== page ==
Choose from several custom add-ons to suit your travel needs. An optional 12-volt inverter charges in your car during a road trip, while the Solar Charger Panel is ideal for more remote travel.

If you’re looking for longer run times, simply link up two Portable Outlet devices for double the battery life!

Zopec: a variety of options and features

Zopec offers several portable batteries, all with connectivity perks. Each model offers slightly different features and run times.

Like Portable Outlet 2, Zopec batteries work with every brand and model of CPAP machines, without additional adapters if used in the U.S.

If you’ll be using CPAP on an airplane, opt for the Zopec Explore 5700. Just like the Portable Outlet 2, the Zopec Explore 5700 is FAA approved. It offers a run time of up to three nights. It also features two USB ports, allowing you to run two devices at once in addition to your CPAP machine.

For maximum charging and longer run times, select the Zopec Explore 8200. Though it’s not FAA approved for use on flights, it is a great option for camping and remote travel, with a run time of up to four nights. The 8200 features two USB ports as well.

Zopec Explore batteries can even run a 55” television.

For the most in connectivity, Zopec Voyage definitely delivers with its Lighting Speed USB-C smart hub. The Zopec Voyage has the capacity to power devices like state-of-the-art TVs, stereos, laptops, video game consoles, and video projectors. It also charges three to four times faster than standard chargers. This multiuse battery is FAA compliant for air travel and has a run time of up to two nights.

Zopec batteries offer an optional solar panel and car charger to replenish battery power when you’re off the grid. Patients can even link up an unlimited number of batteries together for longer use.

Ask your favorite DME for more information

Let one of these portable CPAP batteries make life easier and brighter! Contact your local DME and ask for more information on Portable Outlet 2 and Zopec batteries.

CategoriesCPAP,  Health,  On the Road,  Sleep

New strides in travel

Summer is here! Here are some new products designed to help patients travel easier and faster at the airport, on the road, or off the path.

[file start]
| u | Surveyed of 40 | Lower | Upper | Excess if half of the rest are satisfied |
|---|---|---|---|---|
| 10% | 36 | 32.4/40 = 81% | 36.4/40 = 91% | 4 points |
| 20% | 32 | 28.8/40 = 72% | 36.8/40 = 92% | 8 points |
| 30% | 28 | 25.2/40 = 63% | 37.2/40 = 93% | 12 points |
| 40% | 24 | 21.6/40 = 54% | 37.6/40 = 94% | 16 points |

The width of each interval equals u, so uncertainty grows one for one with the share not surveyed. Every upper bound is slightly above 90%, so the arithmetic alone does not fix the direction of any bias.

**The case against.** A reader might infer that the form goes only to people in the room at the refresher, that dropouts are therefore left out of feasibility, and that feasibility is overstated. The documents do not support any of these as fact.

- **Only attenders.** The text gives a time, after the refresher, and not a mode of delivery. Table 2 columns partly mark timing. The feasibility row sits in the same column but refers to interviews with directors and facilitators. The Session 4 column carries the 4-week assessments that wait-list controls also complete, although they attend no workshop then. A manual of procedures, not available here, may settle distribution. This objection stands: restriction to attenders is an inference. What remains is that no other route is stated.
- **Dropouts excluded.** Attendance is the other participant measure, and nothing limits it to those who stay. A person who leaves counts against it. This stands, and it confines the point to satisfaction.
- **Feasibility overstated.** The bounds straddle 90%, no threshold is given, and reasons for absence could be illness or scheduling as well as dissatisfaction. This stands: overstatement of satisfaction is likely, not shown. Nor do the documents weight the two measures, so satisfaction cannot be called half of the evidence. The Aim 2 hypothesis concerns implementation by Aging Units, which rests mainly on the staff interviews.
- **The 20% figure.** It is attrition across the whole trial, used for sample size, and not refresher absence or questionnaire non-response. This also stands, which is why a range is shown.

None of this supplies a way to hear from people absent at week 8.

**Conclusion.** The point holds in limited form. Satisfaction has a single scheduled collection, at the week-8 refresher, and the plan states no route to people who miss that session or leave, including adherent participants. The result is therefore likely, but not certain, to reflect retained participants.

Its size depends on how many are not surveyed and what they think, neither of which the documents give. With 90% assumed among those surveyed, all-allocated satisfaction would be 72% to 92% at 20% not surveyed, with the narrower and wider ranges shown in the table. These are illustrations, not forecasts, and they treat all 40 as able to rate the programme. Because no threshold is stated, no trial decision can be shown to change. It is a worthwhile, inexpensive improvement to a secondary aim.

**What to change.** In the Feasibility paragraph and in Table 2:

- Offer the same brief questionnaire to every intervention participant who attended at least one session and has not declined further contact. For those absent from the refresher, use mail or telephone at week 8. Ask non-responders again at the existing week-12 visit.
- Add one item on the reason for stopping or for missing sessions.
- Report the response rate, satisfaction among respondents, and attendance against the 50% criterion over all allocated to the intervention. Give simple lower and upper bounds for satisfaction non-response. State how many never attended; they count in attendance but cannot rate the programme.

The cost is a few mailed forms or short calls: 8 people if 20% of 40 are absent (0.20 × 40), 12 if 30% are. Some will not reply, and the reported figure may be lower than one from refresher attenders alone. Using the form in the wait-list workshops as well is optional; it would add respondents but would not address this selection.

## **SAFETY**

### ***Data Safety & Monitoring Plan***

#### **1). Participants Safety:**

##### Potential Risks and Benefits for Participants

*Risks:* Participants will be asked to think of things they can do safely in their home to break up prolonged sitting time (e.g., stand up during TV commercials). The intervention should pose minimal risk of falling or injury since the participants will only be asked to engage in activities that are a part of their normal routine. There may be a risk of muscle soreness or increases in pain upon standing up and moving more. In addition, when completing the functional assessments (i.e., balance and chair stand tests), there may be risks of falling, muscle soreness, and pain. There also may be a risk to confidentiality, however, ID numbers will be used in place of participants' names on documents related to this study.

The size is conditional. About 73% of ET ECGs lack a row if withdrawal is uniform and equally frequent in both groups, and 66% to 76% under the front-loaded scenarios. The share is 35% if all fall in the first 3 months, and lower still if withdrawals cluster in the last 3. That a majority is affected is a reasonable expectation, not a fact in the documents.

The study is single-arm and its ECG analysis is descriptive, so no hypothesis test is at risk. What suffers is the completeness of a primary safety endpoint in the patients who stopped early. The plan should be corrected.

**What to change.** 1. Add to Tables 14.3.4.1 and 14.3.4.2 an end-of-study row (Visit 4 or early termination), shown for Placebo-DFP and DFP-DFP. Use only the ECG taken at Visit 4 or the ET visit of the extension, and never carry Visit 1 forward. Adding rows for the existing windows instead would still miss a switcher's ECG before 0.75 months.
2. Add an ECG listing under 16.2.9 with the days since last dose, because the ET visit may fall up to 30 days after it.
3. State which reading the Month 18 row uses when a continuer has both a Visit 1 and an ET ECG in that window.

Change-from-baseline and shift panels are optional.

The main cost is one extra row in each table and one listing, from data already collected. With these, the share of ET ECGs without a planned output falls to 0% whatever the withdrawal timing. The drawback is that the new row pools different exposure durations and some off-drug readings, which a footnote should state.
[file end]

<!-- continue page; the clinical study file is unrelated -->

H2Doze CPAP Water

H2Doze CPAP Water is a great new way to maintain health when traveling with sleep apnea.

Even though most patients know distilled water is essential for CPAP treatment, it’s often hard to find small enough portions when traveling.

Each bottle of H2Doze is labeled so that patients can check it right through airport security. It is cleared by TSA and FAA as medically necessary when accompanied by a CPAP machine.

Patients who travel often may also want to incorporate H2Doze into their regular at-home treatment routine. That way there’s no wasted water to pour out from those gallon jugs!

One 16.9 ounce bottle of H2Doze covers two nights of use.

Portable CPAP Battery

The new Portable CPAP Battery fits in a handbag or small luggage pocket and has even more capabilities and features to benefit patients.

The battery has 110 volts, which means patients can run a CPAP machine for up to 14 hours. Patients can now also use the battery to run their other devices, such as laptops or curling irons.

The two USB outlets next to the AC outlet can charge cell phones even while running a CPAP machine.

This would be a great item for patients traveling in groups or with family!

Transcend 3 miniCPAP


The Transcend miniCPAP line helps free patients from the constraints of daily CPAP treatment whether traveling or at home.

They’re the smallest, lightest CPAP devices!

The new Transcend 3 is an upgrade on the classic model. It has a sturdier base and a new swivel nozzle to improve comfort. It’s still compact enough to fit in one hand, and it still weighs less than a pound.

Transcend 3 is also FAA approved, so patients can use it in flight. It’s a go-anywhere device.

Mini Mesh Nebulizer

Sunset’s portable Mini Mesh Nebulizer is our newest great value option for asthma patients.

We think this mini nebulizer is a fun entry into the portable market! It’s handheld, quiet and fast.

Our Mini Mesh Nebulizer is also very attainable — it’s a great option for cost-conscious patients. The NEB400 makes it possible for patients to leave compressor nebulizers at home.

It runs on just two AA batteries or any USB port.


Sunset will be on the road again this September for the HME News Business Summit in Cleveland, and at Medtrade Atlanta this fall. We hope to see you there!

CategoriesCompany Culture,  Health,  Uncategorized